'Imad 'Aryan, columnist for the Egyptian government daily Al-Ahram wrote that, although Al-Zaidi's frustration was understandable, his conduct was unprofessional, and that the popular enthusiasm over his action was a sign of weakness on the part of the Arabs: "What the Iraqi journalist did contravenes all professional rules. A journalist who takes part in press conferences at such a [high] level must abide by professional rules, even if he were faced with Hulagu [Khan] [30]... What is even more bizarre is the empathy and enthusiasm that swept through our Arab nation, from the [Atlantic] Ocean to the [Persian] Gulf, which viewed the incident as a victory over the American nation and as revenge [on the U.S.] for occupying Iraq and tearing it apart... This is wrong; the Arab nation has deviated from its habitual way of [logical] argumentation and missed out on [a chance] to [solve] our problems... Our preferred response has always been to resort to demagogy and deviate from the [accepted] laws and rules... The euphoria that swept through the Arab [world] and prompted some [Arabs] to grant Al-Zaidi the Order for Courage and [others] to offer 100 thousand dollars for his shoes, is a clear indication of their helplessness in many spheres, rather than of an ability to adopt an active position vis-à-vis their problems - so much so that they keep extolling Al-Zaidi's shoes as if the latter were the only means of liberating their country and resolving their problems." [31]

Columnist for the Sudanese government daily Al-Rai Al-'Am Fath Al-Rahman Shila wrote: "The journalist's substitution of a shoe for a pen is a clear [sign of] weakness and bankruptcy... Pursuing publicity using a shoe is a disorder that must be treated before it spreads like cancer, and before there is no one left to courageously defend rights and obligations with words... Whatever one may think about the [U.S.] occupation of Iraq, according to George Bush - president of the biggest existing superpower with democracy and freedoms - it was not easy, but it was [absolutely] necessary. If we recall [what was happening in] Iraq before the U.S. occupation and [how] the Iraqi people suffered under the executioners' lash, it [becomes clear that Saddam Hussein] was the cruelest of tyrants... Some people's celebration of this inane incident, as well as the thousands of dollars in donations, is [a sign of] bankruptcy... and of the pursuit of cheap publicity. [Considering] the siege on Gaza, the children who suffer because they have no milk, and the sick awaiting shipments of medicines from Europe - if we have millions of dollars, would it not be better to give them to the poor and deprived of Palestine or Somalia, instead of using them to bolster the discourse of defeatists and defeated? Have you seen on Arab soil a tower as proud as the tower of democracy in America, which has elected a black man [as its president]?" [32]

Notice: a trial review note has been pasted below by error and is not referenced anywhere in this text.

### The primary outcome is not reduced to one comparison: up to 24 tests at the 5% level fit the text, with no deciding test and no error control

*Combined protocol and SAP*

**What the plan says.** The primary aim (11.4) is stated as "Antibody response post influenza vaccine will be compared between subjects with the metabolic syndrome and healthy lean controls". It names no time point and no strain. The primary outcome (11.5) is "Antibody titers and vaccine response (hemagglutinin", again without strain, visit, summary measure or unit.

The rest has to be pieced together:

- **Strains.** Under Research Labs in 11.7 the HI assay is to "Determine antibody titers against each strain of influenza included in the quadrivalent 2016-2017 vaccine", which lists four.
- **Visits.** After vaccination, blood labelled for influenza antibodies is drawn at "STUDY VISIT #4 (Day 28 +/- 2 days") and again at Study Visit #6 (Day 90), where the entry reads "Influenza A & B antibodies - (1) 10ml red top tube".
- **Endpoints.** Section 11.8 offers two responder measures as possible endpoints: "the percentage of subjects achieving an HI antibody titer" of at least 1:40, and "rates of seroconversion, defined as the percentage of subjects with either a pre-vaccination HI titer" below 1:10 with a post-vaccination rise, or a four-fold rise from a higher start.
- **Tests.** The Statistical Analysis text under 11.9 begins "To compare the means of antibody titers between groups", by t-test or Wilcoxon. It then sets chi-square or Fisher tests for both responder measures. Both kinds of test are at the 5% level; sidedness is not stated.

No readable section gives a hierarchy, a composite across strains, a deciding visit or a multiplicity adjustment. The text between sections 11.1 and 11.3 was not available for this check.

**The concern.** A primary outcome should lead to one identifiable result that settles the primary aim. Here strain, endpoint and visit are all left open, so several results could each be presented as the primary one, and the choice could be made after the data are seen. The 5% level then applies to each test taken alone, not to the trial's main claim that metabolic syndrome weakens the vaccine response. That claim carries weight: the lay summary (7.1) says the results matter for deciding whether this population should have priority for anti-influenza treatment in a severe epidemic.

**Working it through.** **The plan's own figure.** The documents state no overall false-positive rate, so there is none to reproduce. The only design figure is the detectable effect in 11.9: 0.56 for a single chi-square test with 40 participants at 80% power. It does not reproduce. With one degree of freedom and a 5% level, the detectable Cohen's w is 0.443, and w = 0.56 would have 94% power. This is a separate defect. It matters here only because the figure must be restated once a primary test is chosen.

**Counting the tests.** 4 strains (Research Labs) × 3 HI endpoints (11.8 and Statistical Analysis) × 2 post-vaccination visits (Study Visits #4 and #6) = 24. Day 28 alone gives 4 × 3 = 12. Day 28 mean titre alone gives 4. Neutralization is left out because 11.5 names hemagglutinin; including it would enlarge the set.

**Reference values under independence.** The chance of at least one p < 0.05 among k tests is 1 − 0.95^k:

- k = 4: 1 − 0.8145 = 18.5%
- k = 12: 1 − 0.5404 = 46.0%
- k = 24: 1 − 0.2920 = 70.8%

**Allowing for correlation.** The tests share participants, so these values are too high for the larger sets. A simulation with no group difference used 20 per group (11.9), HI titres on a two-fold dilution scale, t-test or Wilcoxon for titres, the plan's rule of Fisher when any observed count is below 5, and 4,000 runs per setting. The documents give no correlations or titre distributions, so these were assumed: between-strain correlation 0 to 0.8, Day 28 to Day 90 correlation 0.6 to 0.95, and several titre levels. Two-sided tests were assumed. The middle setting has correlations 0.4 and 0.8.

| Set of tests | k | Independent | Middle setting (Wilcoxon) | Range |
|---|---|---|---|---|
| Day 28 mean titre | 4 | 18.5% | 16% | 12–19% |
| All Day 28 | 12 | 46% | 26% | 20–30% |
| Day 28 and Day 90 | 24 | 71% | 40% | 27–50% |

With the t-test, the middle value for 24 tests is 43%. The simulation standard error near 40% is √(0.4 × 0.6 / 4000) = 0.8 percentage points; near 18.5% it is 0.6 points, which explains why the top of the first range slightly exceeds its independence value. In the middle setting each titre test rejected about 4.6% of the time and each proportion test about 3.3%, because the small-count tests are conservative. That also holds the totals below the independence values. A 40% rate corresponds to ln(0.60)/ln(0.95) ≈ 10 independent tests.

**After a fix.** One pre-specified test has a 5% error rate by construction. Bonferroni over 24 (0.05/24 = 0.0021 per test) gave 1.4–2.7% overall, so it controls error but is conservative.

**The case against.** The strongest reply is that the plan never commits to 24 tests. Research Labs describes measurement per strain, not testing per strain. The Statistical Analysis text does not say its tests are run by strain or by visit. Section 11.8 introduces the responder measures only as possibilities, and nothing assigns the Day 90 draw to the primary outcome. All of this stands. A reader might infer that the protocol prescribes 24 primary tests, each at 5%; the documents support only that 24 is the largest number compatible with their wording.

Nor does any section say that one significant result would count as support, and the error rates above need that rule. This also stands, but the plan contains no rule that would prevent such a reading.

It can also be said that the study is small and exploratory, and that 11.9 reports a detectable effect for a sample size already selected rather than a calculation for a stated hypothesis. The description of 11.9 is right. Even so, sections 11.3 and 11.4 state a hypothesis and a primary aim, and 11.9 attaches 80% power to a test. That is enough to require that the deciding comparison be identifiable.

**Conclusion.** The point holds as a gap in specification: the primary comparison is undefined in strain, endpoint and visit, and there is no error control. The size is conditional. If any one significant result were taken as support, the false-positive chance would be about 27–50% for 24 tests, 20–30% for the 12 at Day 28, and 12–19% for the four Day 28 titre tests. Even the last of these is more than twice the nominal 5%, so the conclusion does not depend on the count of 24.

Liberal Website Elaph: "This Is the Freedom That We Have Been Missing... The Celebration of the Shoe Is the Best Possible Proof..."

The liberal website posted several articles condemning Al-Zaidi's action. In an article titled "This Is the Freedom that We Have Been Missing," Basem Muhammad Habib contended that the incident proved that Bush's policy in Iraq had been a success: "The celebration of the shoe is the best possible proof that things are going in the right direction. Indeed, the Iraqis, who [once] could only dream of criticizing or even rebuking a leader, today act with unprecedented courage - and all this is the achievement of democracy. Those who saw [throwing of the shoes] as the victory of Iraq's honor, which had been trampled by the occupier, ignored [how] the occupier - and especially Bush - had created the conditions that made this situation possible. [Indeed], all this could have never come about but for the president of the largest superpower."

Another Elaph columnist, Walid Jawwad, wrote: "Al-Zaidi will be neither killed nor tortured for his despicably violent action, as would have happened under [Saddam Hussein's] rule. This incident will not change the U.S. position one iota, nor will it shake our belief in the Iraqis' determination [to continue on the path to progress]. However, Al-Zaidi is guilty of what he is accused of - namely, of discrediting journalism, his Iraqi homeland, and his Arab upbringing." [33]

Poems Extolling the Throwing of Shoes

"I Did Not Know How Useful a Shoe Could Be until It Stood up to the Evildoers"

Support for Al-Zaidi was also expressed in the form of poems extolling his courageous action. Following are excerpts from two of these:

The following poem, titled "The Tale of a Shoe" and published by the Bahraini daily Al-Waqt, is attributed to the Saudi Labor Minister and former ambassador to Britain Ghazi Al-Qusaibi: [34]

"...Here is the enemy, standing in front of your house, his hands full of death and remnants of bodies.